She sobbed when I told her the boys had covered their school books…”I want to do it for them!”  She wailed

“I have let down my boys.  I always cover their books…”

“Oh Jared, look!  Oupa Tienie is standing behind you…”  It really spooked the boys.  Tienie died on the 5th of November 1999…

I wish Vic was married.  I wish her biological father was still alive!  I wish the decision was not mine!!!

Tomorrow I will ask that the sedation be increased.  I will silence my child’s sweet voice.  I will also silence her tears and fears.

“Dead woman walking…”

 

A change of Heart


Thirteen years ago, we celebrated Tienie, Vic’s father’s, birthday at his memorial service.  Since the 29th of October Vic has relived every second of her father’s final journey.  It has been indelibly burnt into her memory, her being, and her life.

Thirteen years ago Vic stood up in front of hundreds of Tienie’s friends, family, colleagues, lovers, ex-lovers, ex-wives and delivered a beautiful and moving eulogy!  She honored her father by talking about what he represented in everyone’s lives.  How giving he was…

Tienie gave his family and friends love, laughter, friendship and joy, and we knew he would want to give someone else the opportunity to have a better life.  Vic made the brave decision to honor her father’s unwritten wishes.  She gave permission for Tienie’s organs to be harvested and donated.

As we said our goodbyes we were able to celebrate his generosity.  He had given men and women a heart, lungs, kidneys, retina, bone, pancreas, and skin…  For one or other reason his liver was not used.  Up to today we joke and say that he used up his own liver…

Vic received letters from grateful families thanking her for the gift of life that they had received from her daddy.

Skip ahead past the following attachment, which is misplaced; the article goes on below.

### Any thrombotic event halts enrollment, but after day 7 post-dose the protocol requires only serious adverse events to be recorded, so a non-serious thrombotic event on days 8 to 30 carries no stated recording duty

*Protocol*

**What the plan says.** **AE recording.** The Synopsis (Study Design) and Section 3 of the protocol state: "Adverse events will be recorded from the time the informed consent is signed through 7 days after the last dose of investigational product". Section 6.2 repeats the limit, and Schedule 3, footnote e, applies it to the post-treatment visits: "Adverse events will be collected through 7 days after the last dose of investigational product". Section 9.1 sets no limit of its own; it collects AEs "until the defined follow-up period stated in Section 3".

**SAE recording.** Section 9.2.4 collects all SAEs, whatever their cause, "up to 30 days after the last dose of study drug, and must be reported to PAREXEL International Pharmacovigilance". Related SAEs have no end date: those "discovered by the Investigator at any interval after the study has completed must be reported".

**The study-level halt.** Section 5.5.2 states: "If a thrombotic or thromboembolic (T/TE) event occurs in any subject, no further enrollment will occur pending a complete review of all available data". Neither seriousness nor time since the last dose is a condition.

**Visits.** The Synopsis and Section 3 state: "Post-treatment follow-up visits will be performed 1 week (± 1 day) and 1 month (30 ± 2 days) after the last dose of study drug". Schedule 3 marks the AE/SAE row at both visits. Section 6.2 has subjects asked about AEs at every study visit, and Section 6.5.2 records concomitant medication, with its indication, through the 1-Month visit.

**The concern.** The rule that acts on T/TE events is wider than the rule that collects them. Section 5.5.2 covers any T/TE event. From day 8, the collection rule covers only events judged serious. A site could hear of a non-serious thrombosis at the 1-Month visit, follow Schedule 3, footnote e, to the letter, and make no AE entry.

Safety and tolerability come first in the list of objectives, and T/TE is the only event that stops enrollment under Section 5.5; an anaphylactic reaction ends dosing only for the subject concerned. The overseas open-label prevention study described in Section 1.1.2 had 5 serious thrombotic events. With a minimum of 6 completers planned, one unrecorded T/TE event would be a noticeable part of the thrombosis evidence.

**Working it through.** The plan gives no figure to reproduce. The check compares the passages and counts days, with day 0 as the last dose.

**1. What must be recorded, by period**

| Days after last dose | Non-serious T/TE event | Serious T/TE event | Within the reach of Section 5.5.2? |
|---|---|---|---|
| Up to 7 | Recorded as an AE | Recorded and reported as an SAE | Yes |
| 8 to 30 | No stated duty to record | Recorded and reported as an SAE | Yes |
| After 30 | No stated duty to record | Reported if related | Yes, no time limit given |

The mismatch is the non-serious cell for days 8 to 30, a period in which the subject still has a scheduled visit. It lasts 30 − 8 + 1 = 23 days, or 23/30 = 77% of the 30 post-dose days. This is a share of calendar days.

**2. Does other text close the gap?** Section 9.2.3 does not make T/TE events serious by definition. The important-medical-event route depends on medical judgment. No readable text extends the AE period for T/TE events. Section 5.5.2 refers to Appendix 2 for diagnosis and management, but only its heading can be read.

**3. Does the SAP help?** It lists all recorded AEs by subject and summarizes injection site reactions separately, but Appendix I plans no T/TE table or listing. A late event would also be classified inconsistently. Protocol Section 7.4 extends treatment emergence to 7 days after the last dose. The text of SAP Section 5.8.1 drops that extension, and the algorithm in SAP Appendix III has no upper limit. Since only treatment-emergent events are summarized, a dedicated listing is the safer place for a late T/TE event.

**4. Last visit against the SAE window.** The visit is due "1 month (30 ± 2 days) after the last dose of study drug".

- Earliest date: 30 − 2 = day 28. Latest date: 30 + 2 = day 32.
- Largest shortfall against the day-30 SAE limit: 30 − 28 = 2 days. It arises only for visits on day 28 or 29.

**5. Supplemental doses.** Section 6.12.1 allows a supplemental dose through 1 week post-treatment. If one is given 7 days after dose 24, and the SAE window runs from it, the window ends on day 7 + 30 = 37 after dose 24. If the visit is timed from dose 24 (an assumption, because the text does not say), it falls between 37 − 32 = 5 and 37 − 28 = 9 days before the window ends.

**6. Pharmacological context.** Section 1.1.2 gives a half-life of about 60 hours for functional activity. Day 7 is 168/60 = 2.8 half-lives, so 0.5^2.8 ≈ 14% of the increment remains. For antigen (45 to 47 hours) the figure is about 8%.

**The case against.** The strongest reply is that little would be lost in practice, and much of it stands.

I often wonder about the fortunate person who received Tienie’s heart.   I wonder whether elements of a person’s character – or even their soul – are transplanted along with a heart.   CLAIRE SYLVIA, a divorced mother of one, was 47 and dying from a disease called primary pulmonary hypertension when, in 1988, she had a pioneering heart-lung transplant in America.  She was given the organs of an 18-year-old boy who had been killed in a motorcycle accident near his home in Maine.

Claire, a former professional dancer, then made an astonishing discovery: she seemed to be acquiring the characteristics, and cravings (beer and KFC), of the donor.  Claire catalogued her journey by writing a book called A Change Of Heart.
Read more: http://www.dailymail.co.uk/health/article-558256/I-given-young-mans-heart—started-craving-beer-Kentucky-Fried-Chicken-My-daughter-said-I-walked-like-man.html#ixzz2BrWBPp7G 

The recipient of Tienie’s heart could take on a couple of beautiful characteristics; develop a love for beer, whiskey and women…  He/she would also prefer vegetables to meat, be honest to the core of his/her soul…. He/she would not cry… Party hard and work even harder.  He/she would have a wonderful, mischievous sense of humor  be very tidy and lose their ability to dance…

Today I miss my first love.  I miss the father of my child.  I am grateful that he does not have to go through the hell of Vic’s disease.  I thank God for the child he fathered.  I am grateful that he and Danie got on well.

By writing this post I do not want to detract from the wonderful marriage that I have.  I am so grateful for the second chance I had at love and happiness.  I thank God for the wonderful husband He gave me, the Dad that Vic was given.  I thank God for Danie.  He is an amazing Dad to Vic.  Tienie will always be her father but Danie is her Dad.  Danie is the greatest gift I received from God and I love my life with him.  I love Danie with every fiber of my body.  I will ALWAYS love Danie.

But today I miss my first love, my friend, the father of my child.

Happy birthday Tienie.

 

 

 

 

Today was a bad day